Networks form through usage and must be maintained through it
I recently read The network's the thing (via, itself probably via). One of the things this article is about is how for many companies, the network created by your users is the important piece, not the product itself; you can change the product but retain the network and win, despite the yelling of aggravated users. My impression is that this is a popular view of companies, especially companies with social networks.
(Purely social networks are not the only sort of networks there are. Consider Github; part of its value is from the network of associations among users and repositories. This is 'social' in the sense that it involves humans talking to each other, but it is not 'social' in the sense that Twitter, Facebook, and many other places are.)
On the one hand, this "networks matter but products don't" view is basically true. On the other hand, I think that this is a view that misses an important detail. You see, users do not form (social) networks on services out of the goodness of their hearts. Instead, those social networks form and remain because they are useful to people. More than that, they don't form in isolation; instead they're created as a side effect of the usefulness of the service itself to people, and this usefulness depends on how the service works (and on how people use it). People create the network by using the product, and the network forms only to the extent and in the manner that the product is useful to them.
As a corollary, if the product changes enough, the network by itself will not necessarily keep people present. What actually matters to people is not the network as an abstract thing, it's the use they get out of the network. If that use dries up because the product is no longer useful to them, well, there you go. For example, if people are drawn to Twitter to have conversations and someday Twitter breaks that by changing how tweets are displayed and threaded together so that you stop being able to see and get into conversations, people will drift away. Twitter's deep social network remains in theory, but it is not useful to you any more so it might as well not exist in practice.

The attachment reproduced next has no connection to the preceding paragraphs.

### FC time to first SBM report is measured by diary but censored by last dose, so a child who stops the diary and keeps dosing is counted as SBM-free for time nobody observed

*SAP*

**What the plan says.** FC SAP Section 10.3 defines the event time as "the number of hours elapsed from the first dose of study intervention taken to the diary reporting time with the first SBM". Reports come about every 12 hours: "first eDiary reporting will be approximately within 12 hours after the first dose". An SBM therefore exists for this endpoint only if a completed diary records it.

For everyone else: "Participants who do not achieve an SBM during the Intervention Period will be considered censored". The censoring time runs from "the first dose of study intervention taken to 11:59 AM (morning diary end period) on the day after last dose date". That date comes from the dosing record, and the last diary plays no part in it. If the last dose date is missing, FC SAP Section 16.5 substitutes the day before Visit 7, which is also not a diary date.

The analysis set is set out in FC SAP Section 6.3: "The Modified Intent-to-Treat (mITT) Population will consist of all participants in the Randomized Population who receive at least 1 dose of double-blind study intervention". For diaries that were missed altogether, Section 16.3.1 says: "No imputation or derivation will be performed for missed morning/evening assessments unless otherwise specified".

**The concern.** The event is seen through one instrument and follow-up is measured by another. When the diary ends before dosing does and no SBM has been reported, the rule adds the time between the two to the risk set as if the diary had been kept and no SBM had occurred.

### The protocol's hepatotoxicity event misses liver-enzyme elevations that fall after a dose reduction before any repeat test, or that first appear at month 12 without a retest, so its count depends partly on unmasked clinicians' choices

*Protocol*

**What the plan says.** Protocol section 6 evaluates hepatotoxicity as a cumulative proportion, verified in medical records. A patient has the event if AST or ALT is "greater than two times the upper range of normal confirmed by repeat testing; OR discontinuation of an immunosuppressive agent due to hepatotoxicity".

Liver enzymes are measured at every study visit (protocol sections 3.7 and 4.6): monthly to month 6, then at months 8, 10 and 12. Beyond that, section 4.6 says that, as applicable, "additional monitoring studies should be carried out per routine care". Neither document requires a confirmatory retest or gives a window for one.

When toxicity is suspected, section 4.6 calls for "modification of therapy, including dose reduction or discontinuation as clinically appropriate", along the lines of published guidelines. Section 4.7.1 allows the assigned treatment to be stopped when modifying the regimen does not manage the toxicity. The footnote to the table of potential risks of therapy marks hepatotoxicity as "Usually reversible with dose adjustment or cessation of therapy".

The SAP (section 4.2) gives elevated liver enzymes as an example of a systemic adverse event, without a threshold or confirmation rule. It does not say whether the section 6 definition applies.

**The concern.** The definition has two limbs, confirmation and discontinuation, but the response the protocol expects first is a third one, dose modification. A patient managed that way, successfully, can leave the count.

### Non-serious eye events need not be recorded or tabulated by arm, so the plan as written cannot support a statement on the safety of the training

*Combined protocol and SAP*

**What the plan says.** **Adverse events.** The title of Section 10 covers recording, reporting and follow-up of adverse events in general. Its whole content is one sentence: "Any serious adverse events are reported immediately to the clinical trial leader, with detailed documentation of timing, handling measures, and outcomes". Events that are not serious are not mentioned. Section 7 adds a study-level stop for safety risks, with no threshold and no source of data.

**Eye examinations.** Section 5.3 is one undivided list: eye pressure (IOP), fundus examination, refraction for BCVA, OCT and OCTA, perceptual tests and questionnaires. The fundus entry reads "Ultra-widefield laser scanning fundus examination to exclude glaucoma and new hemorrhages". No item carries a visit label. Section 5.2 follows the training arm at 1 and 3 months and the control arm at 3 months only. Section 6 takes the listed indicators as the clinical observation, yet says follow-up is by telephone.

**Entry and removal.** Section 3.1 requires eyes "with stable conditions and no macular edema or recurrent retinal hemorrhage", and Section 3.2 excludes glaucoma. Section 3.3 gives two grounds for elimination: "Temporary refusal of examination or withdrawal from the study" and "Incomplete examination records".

In this sense, your network is not and cannot be separated from your core product (or products). It exists only because people use those products and they do that (in general) because the products help them or meet some need they feel. If people stop finding your product useful, the network will wither. If different people find your product useful in different ways, the shape of your (active) network will shift.
(For example, Twitter's network graph will probably look quite different if it becomes a place where most people passively follow a small number of 'star' accounts and never interact with most other people on Twitter.)
At the same time, changes in the product don't necessarily really change the network because they don't necessarily drastically change the use people get out of the service. To pick on Twitter again, the length of tweets or whether or not their length counts people mentioned in them are not crucial to the use most people get out of Twitter, for all that I know I heard yelling about both.